Top Tips To Light The Perfect Fire


There’s just something so cosy, intimate and heartwarming about a fire, isn’t there? The heat, the ambience created, the mere sight of the flames – it always seems to go some way to making everything OK after a long day.


There is an art to making a strong and lasting fire that will continue into the night. Here at Laythams Holiday Lets we are passionate about the intimate, the cosy and the heartwarming, so we have ensured that our accommodation features a number of wood burning stoves for your enjoyment.  We also wanted to ensure that you have everything you could possibly need, so we have put together some tips so that you can light the best fire possible, and with ease.


First, ensure that the fire is clear from any existing ash, or old logs, that may hinder the airflow to the new fire bed.  Make sure that the ventilation areas are clear, and that the door remains open in the beginning stages.  A newly made fire needs lots of air to feed it!


The next step is to start to create a fire bed. Ideally this should be done by scrunching up old newspaper into balls and making a large pile on the stove floor.  Next, strategically place bits of firelighters in different places on the paper.


When the base is done, begin to stack dry kindling (small pieces of wood or twig that will easily catch fire) on top of it, either in the shape of a teepee / triangle, or horizontally.  Whichever way you fancy, make sure there is a stable foundation for larger logs.  You also need to allow air to get to the newspaper which will, in turn, help to set alight the wood, and keep it burning steadily.  As a general rule, all fires need a good deal of kindling to get it started, and to warm the chimney to help flue performance.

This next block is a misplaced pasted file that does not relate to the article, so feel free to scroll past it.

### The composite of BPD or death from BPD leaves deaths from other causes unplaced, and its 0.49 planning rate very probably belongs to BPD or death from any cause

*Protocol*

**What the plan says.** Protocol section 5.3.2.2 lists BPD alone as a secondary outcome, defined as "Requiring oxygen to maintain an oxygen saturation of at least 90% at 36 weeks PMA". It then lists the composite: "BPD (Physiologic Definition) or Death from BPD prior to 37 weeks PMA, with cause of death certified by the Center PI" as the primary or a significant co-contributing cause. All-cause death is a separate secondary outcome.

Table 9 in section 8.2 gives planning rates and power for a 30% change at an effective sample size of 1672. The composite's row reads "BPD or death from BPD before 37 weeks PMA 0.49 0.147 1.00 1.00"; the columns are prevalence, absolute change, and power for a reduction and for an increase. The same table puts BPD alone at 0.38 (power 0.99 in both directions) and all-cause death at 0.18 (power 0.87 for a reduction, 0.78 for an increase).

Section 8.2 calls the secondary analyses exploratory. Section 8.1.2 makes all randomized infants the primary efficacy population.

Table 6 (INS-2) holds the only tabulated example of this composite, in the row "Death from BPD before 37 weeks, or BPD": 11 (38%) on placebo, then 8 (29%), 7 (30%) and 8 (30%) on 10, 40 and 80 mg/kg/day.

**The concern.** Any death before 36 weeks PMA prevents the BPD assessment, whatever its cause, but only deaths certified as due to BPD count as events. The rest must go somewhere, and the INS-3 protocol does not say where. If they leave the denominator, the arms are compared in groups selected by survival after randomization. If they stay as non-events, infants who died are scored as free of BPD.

If there is no kindling, or not enough, you may find that the fire does not last all too long.  Kindling catches fire much easier than larger pieces of wood, and so this is why it is so crucial.


Continuing in the chosen shape of your wood stack, add a couple of larger pieces of wood that will be the backbone of your beautiful fire.


Then, light the newspaper in a few different spots so that it can set alight as much of the kindling and firelights as possible all at once.  Wait until the paper and kindling has caught alight and is burning vigorously.


When the contents of your young fire have sufficiently caught fire, close the door slightly, leaving it open only ajar.  This technique gives a steady stream of air to feed the fire in its early stages, helping it to burn well.  It also increases flue pull, and avoids condensation build up on the inside of the glass.


Once you are satisfied that the contents of the wood burning stove have all caught fire and are doing so well, begin to add a few more larger pieces of wood.  This creates a far more stable fire bed, and will keep the fire burning longer.  It is important to build up gradually in size, to ensure that it burns properly.  Do not load the stove too full, and make sure that there are no issues with closing the door.


A good tip worth remembering is trying to avoid putting pieces of wood directly against the glass, as this causes temporary smoky stains which are practically impossible to see through – almost defeating the object of a fire entirely!  If the glass does become stained, however, fear not, as it will come off with a little bit of scrubbing!


Finally, be sure to monitor the fire and add larger pieces of wood when you think is necessary, close the door and sit back , relax and have a well-deserved drink!

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